Coop

Since the start of the COVID-19 crisis, the Sounders Family has rallied together to face an unprecedented challenge.


With everyone practicing social distancing, it’s easy to feel isolated. But these scary times have also fostered new avenues for hope as we stay at home together.


Enter Courtney Cooper, AKA The Tallest Coop on Twitter, a diehard Sounders fan with an affinity for art. When Coop – as she likes to be called – lost her job due to the COVID-19 crisis, she began producing coloring-book drawings and posting them on Twitter as a fun activity for fellow fans to pass the time.


“I’ve done coloring pages for a while for fun,” she said in a phone interview with SoundersFC.com this week. “I just wanted to give people some stuff to do while we’re all stuck at home.”

While Coop has always enjoyed drawing, it’s become a more serious endeavor for her over the past year. She began taking digital media classes, blending her love of art with her passion for the Sounders.


Her favorite subject, though, is Head Coach Brian Schmetzer, due to his down-to-earth persona and affection for the club.


“When we score a goal, his reactions are so genuine,” said Coop, who was born in Seattle but currently lives in Southern Oregon. “I watch him, and I can tell he’s a fan of the team, just like me.


“I’ve met him a couple of times and he’s just the nicest man. I don’t ever feel intimidated about him, which is nice as a fan to not feel nervous meeting someone like that. I feel like we’re so lucky to have him.”


It makes sense then that the first coloring-book drawing Coop posted on Twitter was of the Seattle Sounders steward.

A prominent and supportive community of Sounders fans exists on social media, which has become increasingly important as people across the country practice stringent social distancing.


The outpouring of encouragement that Coop received from fellow fans on Twitter inspired her to continue producing and posting more coloring pages.


“I don’t think I would’ve done any of this stuff if I didn’t have the connection that I do with Sounders fans online,” she said. “Seeing all the community on Twitter has been inspiring for me as a fan to create stuff. Hopefully, other people enjoy it.”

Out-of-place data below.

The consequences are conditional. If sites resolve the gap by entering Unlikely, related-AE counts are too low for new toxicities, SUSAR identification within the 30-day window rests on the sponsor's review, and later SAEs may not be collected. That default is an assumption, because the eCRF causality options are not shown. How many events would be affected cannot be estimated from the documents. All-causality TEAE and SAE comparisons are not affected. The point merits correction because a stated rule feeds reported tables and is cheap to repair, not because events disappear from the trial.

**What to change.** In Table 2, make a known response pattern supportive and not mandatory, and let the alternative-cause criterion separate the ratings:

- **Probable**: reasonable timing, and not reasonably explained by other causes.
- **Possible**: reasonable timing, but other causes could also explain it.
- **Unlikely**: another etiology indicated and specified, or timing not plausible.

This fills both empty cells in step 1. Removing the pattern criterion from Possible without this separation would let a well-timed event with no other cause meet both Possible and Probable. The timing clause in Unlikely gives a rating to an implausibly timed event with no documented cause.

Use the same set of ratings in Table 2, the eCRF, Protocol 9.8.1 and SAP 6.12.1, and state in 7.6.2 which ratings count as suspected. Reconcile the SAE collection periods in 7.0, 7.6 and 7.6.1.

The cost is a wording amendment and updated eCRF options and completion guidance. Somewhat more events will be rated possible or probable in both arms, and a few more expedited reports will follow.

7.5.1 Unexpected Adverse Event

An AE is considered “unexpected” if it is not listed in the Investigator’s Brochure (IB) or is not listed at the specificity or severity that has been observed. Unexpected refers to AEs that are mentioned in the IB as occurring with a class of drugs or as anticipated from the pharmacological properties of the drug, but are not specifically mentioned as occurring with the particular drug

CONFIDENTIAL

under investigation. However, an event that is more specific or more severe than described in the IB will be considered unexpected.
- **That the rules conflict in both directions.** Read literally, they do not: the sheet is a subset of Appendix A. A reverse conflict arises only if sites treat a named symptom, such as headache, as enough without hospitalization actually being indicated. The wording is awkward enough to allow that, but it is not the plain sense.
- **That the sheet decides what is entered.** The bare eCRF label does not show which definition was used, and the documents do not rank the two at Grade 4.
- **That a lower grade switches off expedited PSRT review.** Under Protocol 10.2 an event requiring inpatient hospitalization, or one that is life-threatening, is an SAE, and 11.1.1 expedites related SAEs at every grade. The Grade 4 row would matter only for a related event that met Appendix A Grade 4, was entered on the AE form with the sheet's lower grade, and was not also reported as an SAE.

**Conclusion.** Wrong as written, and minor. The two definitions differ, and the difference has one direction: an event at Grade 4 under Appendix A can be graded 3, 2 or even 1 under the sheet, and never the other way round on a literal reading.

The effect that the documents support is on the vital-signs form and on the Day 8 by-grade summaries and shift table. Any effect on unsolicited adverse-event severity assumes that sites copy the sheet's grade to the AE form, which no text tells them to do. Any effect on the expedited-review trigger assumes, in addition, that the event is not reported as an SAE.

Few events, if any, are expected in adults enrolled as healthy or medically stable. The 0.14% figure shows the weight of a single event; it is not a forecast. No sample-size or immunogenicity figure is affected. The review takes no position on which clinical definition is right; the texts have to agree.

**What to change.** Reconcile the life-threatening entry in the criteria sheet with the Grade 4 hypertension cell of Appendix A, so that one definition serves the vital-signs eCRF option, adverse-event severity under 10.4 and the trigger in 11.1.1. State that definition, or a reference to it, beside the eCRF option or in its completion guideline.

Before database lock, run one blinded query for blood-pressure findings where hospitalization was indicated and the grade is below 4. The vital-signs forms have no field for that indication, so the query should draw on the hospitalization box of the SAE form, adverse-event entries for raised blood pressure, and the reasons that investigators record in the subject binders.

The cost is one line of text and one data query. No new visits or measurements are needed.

Her next two posts, one of Clint Dempsey celebrating a goal and another of Cristian Roldan making pizza, included helpful tips for how to slow the spread of COVID-19. They eventually caught the attention of a rather prominent artist in the Sounders Family: goalkeeper Stefan Frei.

Stuck at home with nothing to do last Monday, Coop noticed her phone had started lighting up and buzzing.


“I looked at it and saw I was tagged in something, so I pulled my wife over and was just like, ‘oh God, oh God,’” Coop recalled. “I watched the video with her, and it was just really, really cool. His joke about his hairline was great.”


“It was so great to have him be the guy in that video. Out of all the players, that was one of the coolest players I could’ve asked for – no offense to anybody else. But it’s the guy who got us our first MLS Cup, so that was really cool.”


After watching Frei’s video, Coop accepted the challenge, posting her illustration of Frei within a few days.

As an out-of-state fan, Coop has long relied on the community fostered online with fellow supporters to get her Sounders fix. Their positive reception to her artwork, as well as Frei’s video, made the whole experience even more special.


“I’ve had a few followers that know I’ve been making art for a while, and them seeing me getting recognized by the club is pretty fun,” added Coop. “I follow the Sounders very religiously, so I’ve had nothing to focus on. And then having something from the Sounders with me directly involved is just really cool.”


Schmetzer, who often refers to himself as a simple steward of the organization, is fond of saying that the club is connection between the players and the fans. As the Sounders community stays at home together, the players’ eagerness to engage with fans online has been a crucial silver lining during an unprecedented crisis.


We’ll get through this together. And with fans like Coop stepping up to help out fellow members of the Sounders family during a difficult time, we might just come out of this stronger as a community.

“I always think that we’re really lucky to have a club that cares about social media and online interactions because I think it makes fans feel more special,” said Coop. “Instead of just following a team blindly, you feel connected. I feel like the Sounders go out of their way to make fans feel like they’re part of it.”


You can find all of Coop’s artwork here and support her future endeavors on Twitter at @TheTallestCoop and on Instagram at @IKnowCoop.

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